Your plex server for example should always just hit its local IP..
@johnpoz, your comment made me check what i had set for NAT reflection in my NAT rules. They were set to “Use system defaults”.
The system defaults in System--> Advanced --> Firewall & NAT--> NAT Reflection mode for port forwards, was already set to “Pure NAT”.
OK, this should work now. I went back to my NAT rules and set them to use my “GEOIP_Allow” countries list as their source. Clicked save and apply changes and, just like before, my services were available to the world but not from within the LAN.
So, i went to the PFSense documentation to learn more about NAT reflection and, in there, i saw that they recommend to use a split DNS entry instead of NAT reflection. I followed their instructions and set up a Host override pointing my DDNS URL to the local LAN IP of the machine serving the services on the forwarded ports.
Like magic, everything worked.
Thank you so much to you and @NogBadTheBad for helping me identify that my GEOIP blocking problem was actually a DNS problem.
Now my firewall rules looks very simple and are easy to understand.
I sure wouldn't allow 80 to pfsense wan.. Did you disable pfsense redirection of 80 to your https port?
Better option for acme is prob dns vs http check.
@johnpoz, yes i disabled the redirection of port 80 and set my TCP port to 10443 in order to get my webconfigurator out of ports 80 and 443.
Please note that this particular rule is not pointing to the WAN address, it is pointing to "this firewall". Since the webconfigurator is not available at port 80 and i have no services available at this port either, the incoming traffic has nowhere to go.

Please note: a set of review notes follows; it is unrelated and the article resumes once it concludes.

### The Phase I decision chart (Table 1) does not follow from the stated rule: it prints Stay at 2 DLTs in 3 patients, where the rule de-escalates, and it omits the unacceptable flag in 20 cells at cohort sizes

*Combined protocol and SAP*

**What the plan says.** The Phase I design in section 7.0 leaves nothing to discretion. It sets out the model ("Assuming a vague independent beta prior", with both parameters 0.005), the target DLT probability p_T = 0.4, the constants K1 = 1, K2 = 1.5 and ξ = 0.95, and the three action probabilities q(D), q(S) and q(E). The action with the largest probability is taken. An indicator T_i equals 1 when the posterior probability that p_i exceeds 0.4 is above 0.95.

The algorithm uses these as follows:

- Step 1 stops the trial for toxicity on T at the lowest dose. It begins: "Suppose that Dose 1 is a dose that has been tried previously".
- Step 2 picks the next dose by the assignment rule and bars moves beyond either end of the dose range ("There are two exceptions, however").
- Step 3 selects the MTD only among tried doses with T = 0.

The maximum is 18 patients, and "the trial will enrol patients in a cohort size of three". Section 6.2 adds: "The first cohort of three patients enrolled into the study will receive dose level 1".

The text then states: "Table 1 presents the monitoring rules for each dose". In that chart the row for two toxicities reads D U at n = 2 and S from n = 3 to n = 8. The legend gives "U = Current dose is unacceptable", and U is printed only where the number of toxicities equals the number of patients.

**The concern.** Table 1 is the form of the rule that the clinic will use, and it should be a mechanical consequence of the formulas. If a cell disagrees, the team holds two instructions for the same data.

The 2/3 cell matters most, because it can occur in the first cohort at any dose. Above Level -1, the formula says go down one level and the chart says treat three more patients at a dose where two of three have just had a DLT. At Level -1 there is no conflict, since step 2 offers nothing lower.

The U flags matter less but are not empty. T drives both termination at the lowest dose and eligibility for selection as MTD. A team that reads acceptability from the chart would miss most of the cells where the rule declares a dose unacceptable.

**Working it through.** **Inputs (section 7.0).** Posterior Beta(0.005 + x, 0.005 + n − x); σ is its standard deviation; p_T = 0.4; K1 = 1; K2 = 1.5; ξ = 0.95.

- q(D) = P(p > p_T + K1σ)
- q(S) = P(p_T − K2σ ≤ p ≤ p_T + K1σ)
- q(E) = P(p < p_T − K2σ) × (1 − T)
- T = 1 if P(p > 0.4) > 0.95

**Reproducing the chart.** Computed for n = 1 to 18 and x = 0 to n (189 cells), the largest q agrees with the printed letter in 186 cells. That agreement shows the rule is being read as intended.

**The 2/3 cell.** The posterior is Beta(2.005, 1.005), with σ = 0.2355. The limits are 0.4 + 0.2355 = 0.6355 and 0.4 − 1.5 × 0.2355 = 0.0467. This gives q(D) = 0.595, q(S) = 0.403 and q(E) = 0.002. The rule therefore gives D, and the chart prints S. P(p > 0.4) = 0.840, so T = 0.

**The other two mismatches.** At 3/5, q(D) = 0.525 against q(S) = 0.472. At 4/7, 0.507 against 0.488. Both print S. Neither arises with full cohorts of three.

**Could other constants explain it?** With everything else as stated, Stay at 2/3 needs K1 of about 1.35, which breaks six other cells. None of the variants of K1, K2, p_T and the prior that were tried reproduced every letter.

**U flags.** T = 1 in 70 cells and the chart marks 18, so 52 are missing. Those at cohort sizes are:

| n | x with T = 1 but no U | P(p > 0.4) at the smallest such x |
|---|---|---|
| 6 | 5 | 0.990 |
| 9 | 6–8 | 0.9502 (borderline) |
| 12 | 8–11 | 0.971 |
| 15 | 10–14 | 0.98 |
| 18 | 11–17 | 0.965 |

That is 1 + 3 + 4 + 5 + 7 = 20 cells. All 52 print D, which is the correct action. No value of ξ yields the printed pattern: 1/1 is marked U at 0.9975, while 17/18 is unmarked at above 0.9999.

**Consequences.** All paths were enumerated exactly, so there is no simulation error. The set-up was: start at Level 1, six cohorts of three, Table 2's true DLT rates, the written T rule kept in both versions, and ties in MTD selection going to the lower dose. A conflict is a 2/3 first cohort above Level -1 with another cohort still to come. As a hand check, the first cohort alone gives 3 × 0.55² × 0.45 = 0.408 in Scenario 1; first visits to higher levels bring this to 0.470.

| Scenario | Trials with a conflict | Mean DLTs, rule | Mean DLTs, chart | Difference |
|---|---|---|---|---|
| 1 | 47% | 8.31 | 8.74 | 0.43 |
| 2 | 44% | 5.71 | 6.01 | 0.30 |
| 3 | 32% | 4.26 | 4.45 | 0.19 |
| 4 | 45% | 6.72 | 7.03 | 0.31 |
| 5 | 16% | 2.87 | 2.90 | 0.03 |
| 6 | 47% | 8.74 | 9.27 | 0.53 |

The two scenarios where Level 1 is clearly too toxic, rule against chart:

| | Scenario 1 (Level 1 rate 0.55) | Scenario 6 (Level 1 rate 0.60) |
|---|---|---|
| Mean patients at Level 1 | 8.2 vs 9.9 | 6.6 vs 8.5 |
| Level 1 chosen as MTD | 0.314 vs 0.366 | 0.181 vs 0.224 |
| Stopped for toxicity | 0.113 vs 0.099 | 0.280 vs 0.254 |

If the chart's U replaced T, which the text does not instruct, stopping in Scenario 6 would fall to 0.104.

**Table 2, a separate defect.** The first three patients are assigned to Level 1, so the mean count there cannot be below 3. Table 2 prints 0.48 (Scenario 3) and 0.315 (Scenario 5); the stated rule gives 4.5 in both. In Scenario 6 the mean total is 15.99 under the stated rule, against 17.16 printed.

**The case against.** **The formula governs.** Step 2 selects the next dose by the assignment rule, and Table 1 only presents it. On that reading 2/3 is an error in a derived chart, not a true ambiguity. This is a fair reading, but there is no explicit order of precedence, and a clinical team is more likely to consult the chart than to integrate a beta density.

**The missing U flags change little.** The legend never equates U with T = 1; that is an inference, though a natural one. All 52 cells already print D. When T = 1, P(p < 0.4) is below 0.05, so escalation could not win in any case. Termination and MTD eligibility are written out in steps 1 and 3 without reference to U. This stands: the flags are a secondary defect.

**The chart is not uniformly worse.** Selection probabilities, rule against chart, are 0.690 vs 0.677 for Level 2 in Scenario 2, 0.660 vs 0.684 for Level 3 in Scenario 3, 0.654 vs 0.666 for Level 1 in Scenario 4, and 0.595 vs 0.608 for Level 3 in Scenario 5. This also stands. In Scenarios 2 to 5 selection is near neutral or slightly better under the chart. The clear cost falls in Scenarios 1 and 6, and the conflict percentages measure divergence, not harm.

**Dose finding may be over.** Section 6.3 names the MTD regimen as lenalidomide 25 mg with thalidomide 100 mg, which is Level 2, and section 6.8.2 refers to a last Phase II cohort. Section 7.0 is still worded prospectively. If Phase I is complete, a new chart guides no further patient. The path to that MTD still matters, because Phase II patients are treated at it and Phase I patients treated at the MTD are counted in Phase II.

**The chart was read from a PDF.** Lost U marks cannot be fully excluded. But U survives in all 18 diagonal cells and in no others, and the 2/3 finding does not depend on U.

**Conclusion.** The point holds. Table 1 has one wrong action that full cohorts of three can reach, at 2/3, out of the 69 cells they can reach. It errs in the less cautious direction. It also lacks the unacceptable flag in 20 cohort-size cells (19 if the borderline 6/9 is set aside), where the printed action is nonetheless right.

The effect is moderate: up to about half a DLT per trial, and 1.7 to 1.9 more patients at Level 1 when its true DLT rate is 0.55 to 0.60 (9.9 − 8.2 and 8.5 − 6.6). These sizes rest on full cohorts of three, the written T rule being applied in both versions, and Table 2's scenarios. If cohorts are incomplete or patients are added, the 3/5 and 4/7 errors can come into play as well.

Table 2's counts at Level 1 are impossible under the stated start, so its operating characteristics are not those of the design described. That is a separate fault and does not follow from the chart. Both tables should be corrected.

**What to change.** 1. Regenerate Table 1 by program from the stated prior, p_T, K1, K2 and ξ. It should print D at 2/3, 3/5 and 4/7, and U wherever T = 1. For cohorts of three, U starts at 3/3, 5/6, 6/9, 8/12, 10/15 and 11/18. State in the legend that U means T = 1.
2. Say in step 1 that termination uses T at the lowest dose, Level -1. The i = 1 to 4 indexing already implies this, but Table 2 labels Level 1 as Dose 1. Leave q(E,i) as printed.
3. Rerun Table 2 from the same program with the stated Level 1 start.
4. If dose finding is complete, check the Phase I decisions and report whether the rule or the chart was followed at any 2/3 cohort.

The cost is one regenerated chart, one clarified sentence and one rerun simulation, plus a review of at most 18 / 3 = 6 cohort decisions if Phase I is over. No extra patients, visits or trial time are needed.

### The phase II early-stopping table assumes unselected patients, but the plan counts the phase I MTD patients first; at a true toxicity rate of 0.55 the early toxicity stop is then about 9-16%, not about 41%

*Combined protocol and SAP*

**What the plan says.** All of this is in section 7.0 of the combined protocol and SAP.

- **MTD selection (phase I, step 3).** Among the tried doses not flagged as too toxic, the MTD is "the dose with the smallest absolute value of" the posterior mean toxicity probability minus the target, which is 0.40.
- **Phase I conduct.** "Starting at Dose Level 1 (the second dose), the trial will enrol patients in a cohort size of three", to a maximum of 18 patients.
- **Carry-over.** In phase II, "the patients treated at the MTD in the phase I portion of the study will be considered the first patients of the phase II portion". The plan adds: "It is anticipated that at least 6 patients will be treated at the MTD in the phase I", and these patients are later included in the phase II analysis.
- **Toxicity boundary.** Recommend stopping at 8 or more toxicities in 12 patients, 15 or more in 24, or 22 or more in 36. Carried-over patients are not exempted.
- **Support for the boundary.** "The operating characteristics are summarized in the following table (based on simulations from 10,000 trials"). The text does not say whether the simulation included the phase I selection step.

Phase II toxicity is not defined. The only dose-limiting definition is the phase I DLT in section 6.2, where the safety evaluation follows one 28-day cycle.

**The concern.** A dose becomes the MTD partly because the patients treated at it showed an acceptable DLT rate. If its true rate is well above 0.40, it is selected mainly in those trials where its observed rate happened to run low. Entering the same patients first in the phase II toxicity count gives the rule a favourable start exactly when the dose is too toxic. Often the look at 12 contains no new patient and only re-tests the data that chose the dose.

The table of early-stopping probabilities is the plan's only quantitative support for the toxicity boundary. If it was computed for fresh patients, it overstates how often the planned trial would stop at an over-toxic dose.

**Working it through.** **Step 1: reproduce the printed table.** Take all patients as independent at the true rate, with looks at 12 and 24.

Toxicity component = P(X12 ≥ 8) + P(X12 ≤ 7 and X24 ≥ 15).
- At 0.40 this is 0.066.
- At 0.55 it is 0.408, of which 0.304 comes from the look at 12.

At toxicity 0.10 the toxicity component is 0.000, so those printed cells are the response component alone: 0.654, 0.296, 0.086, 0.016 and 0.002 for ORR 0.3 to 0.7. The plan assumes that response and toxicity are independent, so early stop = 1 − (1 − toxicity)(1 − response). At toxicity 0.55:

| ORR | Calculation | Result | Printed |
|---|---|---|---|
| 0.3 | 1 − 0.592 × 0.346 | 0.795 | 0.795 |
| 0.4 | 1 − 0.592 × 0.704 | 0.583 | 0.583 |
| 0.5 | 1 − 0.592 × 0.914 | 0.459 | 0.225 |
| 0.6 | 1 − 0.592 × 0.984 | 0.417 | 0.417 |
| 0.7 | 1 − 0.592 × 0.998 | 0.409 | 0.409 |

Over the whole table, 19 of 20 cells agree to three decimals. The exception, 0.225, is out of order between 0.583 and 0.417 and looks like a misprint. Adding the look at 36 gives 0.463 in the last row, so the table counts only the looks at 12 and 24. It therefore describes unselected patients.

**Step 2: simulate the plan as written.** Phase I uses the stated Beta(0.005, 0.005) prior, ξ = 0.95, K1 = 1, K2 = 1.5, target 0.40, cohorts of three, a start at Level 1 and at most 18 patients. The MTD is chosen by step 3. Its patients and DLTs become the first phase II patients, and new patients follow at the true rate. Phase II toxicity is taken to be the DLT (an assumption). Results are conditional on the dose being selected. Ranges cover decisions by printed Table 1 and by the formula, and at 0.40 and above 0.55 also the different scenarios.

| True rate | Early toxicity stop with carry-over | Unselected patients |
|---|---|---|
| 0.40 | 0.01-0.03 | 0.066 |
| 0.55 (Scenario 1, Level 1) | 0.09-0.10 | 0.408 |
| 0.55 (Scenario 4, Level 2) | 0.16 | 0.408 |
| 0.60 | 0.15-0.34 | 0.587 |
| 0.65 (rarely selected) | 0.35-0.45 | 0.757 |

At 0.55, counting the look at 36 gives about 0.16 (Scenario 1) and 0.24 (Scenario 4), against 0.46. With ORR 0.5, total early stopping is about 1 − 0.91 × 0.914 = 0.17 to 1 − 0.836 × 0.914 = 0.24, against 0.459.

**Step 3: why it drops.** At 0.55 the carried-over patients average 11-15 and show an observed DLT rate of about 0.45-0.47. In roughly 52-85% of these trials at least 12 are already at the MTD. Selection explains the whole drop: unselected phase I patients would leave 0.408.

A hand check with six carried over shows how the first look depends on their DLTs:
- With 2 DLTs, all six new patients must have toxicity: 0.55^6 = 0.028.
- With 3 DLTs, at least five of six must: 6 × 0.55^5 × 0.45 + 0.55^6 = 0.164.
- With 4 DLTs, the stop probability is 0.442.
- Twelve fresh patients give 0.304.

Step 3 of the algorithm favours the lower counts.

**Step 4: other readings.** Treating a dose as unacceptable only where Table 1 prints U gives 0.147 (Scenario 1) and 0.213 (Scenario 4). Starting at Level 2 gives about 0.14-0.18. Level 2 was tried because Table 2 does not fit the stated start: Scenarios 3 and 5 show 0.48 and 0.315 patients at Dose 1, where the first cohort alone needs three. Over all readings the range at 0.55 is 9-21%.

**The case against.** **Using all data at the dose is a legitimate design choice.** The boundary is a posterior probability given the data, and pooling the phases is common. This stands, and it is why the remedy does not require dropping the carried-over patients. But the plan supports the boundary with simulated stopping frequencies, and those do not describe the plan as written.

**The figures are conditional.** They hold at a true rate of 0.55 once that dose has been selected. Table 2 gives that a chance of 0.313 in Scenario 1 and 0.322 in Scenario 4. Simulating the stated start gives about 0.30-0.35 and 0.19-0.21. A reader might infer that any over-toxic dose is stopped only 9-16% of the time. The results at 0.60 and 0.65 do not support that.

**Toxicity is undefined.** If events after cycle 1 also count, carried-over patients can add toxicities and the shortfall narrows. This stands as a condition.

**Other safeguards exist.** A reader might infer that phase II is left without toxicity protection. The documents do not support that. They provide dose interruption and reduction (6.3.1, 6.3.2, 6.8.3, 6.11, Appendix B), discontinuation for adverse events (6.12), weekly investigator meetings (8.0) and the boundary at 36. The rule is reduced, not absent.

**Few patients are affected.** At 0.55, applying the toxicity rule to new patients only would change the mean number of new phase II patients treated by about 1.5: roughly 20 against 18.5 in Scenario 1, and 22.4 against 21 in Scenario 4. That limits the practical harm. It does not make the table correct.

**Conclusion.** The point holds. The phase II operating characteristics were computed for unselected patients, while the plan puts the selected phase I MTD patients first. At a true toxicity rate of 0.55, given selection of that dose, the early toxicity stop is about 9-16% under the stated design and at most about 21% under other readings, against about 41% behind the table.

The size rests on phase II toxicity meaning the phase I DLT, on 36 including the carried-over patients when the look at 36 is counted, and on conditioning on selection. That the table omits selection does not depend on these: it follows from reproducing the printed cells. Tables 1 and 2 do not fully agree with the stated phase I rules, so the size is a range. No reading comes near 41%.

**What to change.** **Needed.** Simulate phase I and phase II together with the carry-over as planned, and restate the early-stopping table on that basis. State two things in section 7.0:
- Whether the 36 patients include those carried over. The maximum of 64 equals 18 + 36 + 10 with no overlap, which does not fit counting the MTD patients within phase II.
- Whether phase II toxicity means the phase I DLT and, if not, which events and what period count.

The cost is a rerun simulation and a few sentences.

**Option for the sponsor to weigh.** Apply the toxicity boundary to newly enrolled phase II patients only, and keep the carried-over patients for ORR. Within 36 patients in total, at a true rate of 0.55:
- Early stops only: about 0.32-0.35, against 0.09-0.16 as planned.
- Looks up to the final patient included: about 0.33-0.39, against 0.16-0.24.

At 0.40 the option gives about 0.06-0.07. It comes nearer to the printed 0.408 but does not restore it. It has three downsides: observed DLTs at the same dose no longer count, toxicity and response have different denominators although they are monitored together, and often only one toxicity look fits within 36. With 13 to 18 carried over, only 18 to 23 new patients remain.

I did this because I tried to use ACME with the DNS method but i couldn't find a way to make it work with my DDNS provider (duckdns).
it is pointing to "this firewall"
Which includes ALL ips setup on the firewall = your wan being one of them ;)
with my DDNS provider (duckdns).
huh? You would create the record in your authoritative ns.. I was not aware that duckdns allowed you create such records. Thought you just point a cname to whatever your duckdns fqdn is..
@johnpoz, I wasn't aware. Ignorance is bliss.
Regardless, do you think my network is still exposed when i have no services on port 80?
If you have nothing running on 80, it shouldn't be a problem - but that alias is every IP on your firewall. For such a rule it would be bad practice to use such an alias.
Would you mind PM the domain your using for acme - curious to see who the SOA is for this domain.